The most successful non-Asian batsmen in Asia are …

Sunday Times


IF Alistair Cook, Jacques Kallis, Ricky Ponting, Shivnarine Chanderpaul and Allan Border were dots, how would they be connected? All of them were and, in Cook’s case, are fine batsmen, and all have captained test teams.

But beyond that?

Three are left-handers, two of them – Chanderpaul and Border – of the stoic rather than the spectacular variety; a rarity among southpaws. The other cackhander, Cook, looks like a matinee idol and bats like a leading man.

The right-handers, too, are peas from different pods. Kallis was a peon to orthodoxy while Ponting was never more Ponting than when he was pulling off the front foot.

But those five players are the non-Asians who have scored the most runs in tests in Asian conditions, including the United Arab Emirates.

That they are so different from each other – even those stoic southpaws offer contrasts, what with Chanderpaul’s French cricket approach at the crease and Border’s coiled snarl of a stance – only adds to the intrigue.

And so it should be, because the sub-continent is where cricket comes to think. Here, muscle won’t get you nearly as far as magic. Strokes are caressed more than they are carved. The ball is bowled with the intention to bamboozle, not to bruise.

Cricket here is a thing of wonder. That it happens at all is worth thought, what with the heat, dust, monsoon and mad crush of a billion bodies and more all competing for a spot of time and space. But that it takes such high levels of skill and discipline to play cricket well in the sub-continent is too often overlooked in the world beyond these boundaries.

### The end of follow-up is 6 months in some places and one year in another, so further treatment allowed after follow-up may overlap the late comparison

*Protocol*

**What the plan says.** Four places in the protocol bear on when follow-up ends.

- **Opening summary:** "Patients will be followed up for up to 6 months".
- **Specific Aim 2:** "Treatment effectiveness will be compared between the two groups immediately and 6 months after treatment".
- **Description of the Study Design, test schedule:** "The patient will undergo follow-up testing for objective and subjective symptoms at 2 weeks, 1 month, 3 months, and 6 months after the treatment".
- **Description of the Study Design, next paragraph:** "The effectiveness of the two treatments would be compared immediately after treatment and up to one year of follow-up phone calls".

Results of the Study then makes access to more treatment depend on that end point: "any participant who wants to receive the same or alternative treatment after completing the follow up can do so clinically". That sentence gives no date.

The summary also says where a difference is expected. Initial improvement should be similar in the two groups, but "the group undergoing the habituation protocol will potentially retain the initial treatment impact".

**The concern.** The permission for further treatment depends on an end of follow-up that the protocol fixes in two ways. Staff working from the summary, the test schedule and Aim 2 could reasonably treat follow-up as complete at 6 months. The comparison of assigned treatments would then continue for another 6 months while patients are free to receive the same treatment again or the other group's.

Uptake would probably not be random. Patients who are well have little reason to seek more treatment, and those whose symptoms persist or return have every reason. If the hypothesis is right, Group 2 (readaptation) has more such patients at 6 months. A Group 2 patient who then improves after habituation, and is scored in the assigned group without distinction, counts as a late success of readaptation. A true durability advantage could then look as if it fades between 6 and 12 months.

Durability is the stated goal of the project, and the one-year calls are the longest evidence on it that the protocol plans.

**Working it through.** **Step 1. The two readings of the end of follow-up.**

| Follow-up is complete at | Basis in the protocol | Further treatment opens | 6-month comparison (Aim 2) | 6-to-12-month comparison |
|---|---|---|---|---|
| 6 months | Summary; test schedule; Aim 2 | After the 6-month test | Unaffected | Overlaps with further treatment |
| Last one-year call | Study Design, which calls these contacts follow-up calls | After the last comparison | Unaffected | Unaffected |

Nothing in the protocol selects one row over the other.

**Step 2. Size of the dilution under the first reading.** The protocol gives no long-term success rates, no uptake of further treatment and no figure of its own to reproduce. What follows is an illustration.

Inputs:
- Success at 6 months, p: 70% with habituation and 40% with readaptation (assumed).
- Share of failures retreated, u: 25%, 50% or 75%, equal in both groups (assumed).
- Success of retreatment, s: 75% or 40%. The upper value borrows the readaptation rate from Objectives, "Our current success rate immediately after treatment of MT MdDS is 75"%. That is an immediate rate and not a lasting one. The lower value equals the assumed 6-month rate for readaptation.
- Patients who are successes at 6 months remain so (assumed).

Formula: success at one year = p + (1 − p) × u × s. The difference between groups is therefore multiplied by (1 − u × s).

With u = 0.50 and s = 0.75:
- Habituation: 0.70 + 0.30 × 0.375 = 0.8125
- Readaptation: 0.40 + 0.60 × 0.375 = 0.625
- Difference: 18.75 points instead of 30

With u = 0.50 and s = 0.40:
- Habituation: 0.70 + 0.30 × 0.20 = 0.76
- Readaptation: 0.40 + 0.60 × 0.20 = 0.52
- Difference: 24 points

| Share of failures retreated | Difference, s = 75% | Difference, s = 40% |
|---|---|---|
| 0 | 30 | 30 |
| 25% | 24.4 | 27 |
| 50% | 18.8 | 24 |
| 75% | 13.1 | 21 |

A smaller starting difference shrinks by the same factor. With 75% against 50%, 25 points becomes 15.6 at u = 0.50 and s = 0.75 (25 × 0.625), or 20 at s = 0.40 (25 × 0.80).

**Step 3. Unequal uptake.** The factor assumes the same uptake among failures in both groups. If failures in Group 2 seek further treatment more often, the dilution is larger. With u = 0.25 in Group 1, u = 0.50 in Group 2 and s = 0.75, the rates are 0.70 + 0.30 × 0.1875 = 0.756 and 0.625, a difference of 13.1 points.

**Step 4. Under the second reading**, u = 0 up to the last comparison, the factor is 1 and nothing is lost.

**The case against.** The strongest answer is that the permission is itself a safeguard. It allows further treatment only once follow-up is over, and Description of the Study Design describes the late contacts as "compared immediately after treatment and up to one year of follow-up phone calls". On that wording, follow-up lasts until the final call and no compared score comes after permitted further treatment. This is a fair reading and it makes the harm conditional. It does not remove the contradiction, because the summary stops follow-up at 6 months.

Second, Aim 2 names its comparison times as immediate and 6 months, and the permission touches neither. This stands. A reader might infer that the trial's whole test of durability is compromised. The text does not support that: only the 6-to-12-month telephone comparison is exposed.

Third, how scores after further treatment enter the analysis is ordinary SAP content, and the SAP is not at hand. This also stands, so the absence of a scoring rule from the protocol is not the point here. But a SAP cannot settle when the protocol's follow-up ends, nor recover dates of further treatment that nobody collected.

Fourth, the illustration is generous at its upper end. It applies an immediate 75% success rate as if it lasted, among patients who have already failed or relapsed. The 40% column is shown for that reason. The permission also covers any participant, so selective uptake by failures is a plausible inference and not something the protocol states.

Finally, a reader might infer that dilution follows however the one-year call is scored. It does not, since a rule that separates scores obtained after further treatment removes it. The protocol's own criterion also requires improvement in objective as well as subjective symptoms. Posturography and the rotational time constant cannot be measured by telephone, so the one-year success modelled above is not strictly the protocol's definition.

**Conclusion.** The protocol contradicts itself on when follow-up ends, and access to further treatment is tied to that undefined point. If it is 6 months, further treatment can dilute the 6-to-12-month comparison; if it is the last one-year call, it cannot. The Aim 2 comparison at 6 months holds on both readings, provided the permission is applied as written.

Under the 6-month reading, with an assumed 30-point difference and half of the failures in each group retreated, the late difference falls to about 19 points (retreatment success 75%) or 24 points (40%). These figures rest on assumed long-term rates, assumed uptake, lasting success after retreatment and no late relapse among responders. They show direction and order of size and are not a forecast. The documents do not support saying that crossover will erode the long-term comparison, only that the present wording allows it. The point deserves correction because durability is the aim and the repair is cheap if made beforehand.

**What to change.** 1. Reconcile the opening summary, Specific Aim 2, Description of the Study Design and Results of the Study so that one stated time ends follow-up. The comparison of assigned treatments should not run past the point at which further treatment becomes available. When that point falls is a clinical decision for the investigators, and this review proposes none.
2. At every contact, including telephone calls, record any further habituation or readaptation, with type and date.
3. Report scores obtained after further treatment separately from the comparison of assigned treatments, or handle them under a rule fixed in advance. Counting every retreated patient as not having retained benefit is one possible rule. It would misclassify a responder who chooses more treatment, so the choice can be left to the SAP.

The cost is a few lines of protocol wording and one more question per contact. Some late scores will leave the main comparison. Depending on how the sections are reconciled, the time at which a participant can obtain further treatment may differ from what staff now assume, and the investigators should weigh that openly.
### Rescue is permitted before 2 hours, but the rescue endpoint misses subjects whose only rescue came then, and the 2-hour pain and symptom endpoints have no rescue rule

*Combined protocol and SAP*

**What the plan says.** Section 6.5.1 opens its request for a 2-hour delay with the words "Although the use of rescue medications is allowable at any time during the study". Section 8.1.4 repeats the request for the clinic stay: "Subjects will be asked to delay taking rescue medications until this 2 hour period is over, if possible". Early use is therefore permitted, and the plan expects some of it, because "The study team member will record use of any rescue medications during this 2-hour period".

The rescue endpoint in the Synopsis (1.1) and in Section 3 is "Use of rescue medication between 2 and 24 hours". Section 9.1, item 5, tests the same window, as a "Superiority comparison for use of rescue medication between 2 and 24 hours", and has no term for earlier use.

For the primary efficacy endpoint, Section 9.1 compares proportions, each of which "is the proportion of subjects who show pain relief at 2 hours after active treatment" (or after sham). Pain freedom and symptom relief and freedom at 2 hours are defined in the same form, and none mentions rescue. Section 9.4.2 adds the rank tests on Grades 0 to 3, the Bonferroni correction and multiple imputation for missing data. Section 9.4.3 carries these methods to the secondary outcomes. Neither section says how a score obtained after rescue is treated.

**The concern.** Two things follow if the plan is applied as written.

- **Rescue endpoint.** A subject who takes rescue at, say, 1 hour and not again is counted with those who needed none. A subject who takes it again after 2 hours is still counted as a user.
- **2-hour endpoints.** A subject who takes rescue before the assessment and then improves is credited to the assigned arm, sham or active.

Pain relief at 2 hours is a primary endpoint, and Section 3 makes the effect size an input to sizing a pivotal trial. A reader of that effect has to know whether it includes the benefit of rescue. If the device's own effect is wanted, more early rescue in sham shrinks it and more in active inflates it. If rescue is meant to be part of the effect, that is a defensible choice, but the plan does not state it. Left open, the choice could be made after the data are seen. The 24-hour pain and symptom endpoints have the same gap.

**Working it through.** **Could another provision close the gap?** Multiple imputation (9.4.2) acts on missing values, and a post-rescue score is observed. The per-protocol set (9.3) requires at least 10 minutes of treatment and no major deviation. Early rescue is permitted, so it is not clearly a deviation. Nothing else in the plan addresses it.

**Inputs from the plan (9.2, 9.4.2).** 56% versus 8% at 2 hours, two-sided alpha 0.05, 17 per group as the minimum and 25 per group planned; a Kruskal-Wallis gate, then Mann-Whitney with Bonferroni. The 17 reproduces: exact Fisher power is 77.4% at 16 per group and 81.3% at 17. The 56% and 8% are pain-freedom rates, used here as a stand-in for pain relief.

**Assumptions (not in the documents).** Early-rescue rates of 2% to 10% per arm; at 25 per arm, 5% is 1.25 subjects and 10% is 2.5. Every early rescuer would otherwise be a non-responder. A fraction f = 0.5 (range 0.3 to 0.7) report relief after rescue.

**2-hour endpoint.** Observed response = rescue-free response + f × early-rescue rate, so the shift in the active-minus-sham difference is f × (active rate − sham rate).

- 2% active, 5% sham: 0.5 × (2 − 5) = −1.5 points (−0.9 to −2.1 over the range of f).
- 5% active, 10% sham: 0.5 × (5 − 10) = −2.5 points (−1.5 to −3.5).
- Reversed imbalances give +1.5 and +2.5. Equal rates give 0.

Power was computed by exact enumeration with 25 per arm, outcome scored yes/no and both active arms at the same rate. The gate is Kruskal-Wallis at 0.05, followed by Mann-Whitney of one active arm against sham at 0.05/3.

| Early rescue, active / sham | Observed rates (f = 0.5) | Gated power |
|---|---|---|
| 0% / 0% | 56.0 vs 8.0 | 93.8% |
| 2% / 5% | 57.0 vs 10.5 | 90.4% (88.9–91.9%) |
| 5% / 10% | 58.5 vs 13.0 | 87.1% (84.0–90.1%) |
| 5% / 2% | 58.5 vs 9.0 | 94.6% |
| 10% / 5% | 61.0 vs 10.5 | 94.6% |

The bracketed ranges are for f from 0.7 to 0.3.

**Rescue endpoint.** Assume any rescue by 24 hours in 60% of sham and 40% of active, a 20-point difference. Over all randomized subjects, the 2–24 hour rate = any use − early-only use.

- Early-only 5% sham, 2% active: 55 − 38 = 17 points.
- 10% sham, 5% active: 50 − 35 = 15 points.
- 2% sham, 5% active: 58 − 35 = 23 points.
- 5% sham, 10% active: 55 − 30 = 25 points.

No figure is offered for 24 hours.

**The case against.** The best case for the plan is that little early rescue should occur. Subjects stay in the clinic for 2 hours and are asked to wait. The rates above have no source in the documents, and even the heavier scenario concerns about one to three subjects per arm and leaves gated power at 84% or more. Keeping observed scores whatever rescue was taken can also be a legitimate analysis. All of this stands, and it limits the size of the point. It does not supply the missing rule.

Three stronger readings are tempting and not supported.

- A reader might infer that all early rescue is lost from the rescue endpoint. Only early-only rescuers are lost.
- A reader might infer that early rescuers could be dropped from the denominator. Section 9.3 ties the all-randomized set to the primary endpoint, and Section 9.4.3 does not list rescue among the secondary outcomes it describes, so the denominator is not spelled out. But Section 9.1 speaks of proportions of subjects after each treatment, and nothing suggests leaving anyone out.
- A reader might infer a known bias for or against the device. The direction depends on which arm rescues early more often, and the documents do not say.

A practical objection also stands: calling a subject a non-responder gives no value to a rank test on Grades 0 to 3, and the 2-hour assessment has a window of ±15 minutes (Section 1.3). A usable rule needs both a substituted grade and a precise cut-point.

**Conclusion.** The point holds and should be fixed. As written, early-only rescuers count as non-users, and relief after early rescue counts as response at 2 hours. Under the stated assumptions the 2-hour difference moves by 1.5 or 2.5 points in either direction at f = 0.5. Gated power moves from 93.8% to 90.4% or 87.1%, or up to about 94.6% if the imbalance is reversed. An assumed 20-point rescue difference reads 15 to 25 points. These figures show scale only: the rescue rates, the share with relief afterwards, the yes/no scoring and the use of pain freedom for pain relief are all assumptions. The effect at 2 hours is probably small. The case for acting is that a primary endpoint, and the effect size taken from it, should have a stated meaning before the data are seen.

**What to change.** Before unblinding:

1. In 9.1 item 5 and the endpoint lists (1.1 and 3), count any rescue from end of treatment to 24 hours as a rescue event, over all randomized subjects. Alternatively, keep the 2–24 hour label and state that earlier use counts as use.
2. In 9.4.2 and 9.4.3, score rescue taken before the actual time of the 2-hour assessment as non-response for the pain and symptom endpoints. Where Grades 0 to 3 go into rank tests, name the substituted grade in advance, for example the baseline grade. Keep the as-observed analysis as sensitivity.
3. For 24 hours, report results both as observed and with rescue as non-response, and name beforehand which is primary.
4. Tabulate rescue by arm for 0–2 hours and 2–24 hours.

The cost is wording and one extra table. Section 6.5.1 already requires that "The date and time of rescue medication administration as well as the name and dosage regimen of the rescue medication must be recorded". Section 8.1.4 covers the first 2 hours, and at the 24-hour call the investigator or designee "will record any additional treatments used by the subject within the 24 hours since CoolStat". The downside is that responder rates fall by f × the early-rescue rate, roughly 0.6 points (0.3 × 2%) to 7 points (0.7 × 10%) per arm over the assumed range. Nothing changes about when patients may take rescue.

That, mind, before we consider the state of pitches or the travails SA have endured on their current tour of India.

“The high backlift and hard grip are good for hard wickets, but not in India and when you play on turning wickets. The problem is that (SA) are allowing the spinners to dominate. (Ravichandran) Ashwin is probably playing on their minds and one can see when he comes on that they are hesitant.”

That’s Mohinder Armanath, better known during the 1970s and 80s as Jimmy. Unusually for that era of Indian cricket, Armanath scored nine of his 11 centuries away from home in places like Perth – Jeff Thomson and all – and Sydney.

He rejoiced in hooking fast bowling off his nose. Think of him as an Indian Kevin McKenzie, although he did wear a helmet.

If a man of Armanath’s mind can’t tell SA how to play in India, no-one can. But there must be more to it than that.

Perhaps the secret is that the famous five above are also among the most patient and disciplined men yet to pick up a bat.

Or not: Everton Weekes, Brian Lara and Clive Lloyd are still the top runscorers in individual test series in Asia, and they were all among the most attacking players of their generations. Go figure.


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